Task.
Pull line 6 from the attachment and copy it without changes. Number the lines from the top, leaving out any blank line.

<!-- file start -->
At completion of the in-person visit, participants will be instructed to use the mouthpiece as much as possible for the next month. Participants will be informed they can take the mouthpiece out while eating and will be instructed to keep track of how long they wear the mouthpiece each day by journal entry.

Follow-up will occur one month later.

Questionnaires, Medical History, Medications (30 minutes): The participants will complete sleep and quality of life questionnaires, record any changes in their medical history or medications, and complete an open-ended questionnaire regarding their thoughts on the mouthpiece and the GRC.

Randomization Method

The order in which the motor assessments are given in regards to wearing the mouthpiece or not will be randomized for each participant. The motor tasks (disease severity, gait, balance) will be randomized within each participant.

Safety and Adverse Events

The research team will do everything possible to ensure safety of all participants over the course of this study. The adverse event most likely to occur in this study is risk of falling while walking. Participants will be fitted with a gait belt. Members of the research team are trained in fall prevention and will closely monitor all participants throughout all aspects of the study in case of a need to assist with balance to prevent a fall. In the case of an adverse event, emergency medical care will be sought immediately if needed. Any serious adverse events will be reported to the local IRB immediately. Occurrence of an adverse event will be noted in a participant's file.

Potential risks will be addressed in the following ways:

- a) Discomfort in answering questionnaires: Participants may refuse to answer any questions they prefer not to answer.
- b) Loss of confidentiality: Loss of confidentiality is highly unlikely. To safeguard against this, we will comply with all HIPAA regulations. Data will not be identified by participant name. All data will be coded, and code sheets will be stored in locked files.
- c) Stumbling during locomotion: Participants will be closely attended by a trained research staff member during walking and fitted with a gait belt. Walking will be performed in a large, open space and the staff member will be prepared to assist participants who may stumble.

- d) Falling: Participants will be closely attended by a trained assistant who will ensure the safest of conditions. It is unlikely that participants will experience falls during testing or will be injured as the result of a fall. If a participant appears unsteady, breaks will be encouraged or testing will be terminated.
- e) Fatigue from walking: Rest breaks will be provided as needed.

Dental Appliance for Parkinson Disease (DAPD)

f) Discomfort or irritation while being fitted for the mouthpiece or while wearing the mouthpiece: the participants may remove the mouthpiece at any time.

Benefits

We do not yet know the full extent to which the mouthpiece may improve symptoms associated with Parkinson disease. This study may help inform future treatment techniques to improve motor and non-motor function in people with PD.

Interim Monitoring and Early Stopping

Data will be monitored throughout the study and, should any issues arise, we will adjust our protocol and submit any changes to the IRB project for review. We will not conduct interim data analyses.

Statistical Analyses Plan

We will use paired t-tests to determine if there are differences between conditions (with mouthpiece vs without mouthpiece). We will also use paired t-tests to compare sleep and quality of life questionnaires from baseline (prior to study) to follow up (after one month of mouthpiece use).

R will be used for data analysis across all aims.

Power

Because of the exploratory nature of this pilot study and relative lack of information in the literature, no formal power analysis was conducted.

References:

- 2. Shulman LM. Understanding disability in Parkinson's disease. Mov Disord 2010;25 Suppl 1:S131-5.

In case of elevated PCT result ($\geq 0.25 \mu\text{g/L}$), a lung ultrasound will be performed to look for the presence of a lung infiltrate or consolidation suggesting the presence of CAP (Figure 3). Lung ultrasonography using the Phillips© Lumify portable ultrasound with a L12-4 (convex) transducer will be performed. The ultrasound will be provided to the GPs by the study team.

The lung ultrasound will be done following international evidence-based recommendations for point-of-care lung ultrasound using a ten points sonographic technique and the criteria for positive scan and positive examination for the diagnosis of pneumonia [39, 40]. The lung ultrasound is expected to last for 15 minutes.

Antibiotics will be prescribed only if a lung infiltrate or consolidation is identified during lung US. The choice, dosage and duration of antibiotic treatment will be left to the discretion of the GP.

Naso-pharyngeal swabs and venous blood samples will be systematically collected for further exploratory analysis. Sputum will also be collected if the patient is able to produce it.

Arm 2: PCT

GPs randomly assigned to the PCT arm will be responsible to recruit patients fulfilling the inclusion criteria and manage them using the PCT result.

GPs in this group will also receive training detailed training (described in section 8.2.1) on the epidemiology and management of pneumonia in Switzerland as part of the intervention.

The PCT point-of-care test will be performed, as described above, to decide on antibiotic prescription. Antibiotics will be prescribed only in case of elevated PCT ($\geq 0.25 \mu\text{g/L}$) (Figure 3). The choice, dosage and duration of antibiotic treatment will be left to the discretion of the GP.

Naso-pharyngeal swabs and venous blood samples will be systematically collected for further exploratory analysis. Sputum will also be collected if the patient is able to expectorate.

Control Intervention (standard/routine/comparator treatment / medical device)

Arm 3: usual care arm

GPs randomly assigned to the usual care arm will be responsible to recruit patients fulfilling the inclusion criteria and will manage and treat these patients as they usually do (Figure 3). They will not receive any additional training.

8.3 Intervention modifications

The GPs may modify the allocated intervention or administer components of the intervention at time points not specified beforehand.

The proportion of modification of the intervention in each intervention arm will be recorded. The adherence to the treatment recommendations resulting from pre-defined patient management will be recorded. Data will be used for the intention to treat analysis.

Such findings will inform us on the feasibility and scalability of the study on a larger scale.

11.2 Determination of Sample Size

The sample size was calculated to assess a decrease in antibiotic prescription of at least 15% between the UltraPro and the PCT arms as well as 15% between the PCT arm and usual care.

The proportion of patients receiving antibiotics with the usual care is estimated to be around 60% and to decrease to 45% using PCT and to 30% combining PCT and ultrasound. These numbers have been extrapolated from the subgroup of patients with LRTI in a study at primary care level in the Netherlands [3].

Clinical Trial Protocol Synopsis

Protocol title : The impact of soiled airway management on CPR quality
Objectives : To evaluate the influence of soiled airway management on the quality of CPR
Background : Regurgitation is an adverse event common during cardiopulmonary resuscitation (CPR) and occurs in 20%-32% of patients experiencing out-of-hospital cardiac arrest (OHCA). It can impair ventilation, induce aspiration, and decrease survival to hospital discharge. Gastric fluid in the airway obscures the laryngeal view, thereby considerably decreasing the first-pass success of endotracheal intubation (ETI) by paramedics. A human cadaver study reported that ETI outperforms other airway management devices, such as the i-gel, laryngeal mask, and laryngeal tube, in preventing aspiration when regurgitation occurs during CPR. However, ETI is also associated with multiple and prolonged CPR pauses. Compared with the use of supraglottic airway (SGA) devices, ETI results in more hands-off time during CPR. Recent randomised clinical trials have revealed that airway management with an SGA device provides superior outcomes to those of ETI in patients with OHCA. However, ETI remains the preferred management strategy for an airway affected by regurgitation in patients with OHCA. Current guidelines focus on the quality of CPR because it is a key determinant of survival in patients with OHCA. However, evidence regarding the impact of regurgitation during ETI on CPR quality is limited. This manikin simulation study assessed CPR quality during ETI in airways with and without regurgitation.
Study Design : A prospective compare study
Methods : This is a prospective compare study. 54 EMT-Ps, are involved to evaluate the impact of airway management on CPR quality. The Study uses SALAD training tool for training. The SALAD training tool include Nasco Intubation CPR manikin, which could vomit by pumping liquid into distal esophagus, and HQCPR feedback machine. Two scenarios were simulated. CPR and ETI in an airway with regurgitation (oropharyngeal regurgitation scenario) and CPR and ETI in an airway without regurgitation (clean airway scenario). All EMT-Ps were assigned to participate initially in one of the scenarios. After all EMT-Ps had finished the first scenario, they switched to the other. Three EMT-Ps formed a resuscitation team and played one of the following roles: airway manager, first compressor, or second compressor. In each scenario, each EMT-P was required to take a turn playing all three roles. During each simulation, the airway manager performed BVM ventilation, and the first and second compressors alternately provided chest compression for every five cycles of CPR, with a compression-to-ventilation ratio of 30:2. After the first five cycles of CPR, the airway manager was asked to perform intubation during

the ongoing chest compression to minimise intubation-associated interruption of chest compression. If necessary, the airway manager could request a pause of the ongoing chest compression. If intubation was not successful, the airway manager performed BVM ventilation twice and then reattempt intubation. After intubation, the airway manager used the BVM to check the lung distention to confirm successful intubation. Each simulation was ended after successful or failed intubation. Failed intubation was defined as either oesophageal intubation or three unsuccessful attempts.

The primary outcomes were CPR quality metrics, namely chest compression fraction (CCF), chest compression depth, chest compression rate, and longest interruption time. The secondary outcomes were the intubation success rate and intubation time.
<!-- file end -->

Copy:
Safety and Adverse Events